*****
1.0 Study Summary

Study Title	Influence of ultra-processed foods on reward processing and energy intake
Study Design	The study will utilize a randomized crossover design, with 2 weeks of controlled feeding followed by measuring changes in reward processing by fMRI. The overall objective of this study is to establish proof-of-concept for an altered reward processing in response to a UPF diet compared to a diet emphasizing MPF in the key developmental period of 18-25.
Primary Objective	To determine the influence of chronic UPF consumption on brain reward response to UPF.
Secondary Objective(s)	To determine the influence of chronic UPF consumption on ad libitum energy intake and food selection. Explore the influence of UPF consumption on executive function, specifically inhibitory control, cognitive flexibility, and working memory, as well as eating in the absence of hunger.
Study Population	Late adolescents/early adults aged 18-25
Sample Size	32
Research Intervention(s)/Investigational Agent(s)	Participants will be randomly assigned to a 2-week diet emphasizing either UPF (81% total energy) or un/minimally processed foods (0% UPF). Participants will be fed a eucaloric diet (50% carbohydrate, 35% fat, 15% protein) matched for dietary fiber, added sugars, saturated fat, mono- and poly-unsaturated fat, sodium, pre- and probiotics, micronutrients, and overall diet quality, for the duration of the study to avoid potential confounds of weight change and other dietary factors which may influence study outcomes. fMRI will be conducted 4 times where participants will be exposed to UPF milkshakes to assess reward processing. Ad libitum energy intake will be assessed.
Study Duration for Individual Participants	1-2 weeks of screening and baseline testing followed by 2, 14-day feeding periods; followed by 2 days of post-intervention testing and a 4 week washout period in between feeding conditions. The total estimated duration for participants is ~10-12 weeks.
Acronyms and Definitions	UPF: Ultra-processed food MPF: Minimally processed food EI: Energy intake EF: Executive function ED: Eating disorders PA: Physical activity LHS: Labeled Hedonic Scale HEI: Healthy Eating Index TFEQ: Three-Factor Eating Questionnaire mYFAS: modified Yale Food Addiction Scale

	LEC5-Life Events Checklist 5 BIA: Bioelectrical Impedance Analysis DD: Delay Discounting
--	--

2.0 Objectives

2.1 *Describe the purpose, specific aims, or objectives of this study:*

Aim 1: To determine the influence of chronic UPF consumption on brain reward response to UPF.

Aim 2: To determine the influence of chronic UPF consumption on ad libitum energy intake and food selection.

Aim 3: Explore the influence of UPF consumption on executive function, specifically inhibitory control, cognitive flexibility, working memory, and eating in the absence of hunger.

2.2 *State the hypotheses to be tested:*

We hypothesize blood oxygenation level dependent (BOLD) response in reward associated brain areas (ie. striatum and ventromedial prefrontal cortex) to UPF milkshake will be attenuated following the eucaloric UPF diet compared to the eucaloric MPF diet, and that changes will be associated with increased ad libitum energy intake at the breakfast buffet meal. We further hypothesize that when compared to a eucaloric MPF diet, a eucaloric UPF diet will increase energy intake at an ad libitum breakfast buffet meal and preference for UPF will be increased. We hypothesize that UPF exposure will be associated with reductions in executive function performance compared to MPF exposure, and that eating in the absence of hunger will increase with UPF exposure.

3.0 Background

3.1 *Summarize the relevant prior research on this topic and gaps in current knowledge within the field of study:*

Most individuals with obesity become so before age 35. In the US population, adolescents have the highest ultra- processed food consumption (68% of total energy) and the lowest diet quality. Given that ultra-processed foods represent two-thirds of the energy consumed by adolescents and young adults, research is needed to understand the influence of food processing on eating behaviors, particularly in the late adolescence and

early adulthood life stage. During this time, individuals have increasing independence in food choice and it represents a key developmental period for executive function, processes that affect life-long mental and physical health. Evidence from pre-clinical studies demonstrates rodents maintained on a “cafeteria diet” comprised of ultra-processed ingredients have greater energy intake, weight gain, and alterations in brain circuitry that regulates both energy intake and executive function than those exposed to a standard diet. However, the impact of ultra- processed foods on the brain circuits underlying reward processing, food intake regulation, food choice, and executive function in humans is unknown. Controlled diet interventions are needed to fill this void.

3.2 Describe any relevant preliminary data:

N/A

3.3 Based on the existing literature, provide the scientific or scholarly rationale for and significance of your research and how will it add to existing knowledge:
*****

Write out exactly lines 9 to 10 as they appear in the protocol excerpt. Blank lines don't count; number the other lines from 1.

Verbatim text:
Study Duration for Individual Participants	1-2 weeks of screening and baseline testing followed by 2, 14-day feeding periods; followed by 2 days of post-intervention testing and a 4 week washout period in between feeding conditions. The total estimated duration for participants is ~10-12 weeks.
Acronyms and Definitions	UPF: Ultra-processed food MPF: Minimally processed food EI: Energy intake EF: Executive function ED: Eating disorders PA: Physical activity LHS: Labeled Hedonic Scale HEI: Healthy Eating Index TFEQ: Three-Factor Eating Questionnaire mYFAS: modified Yale Food Addiction Scale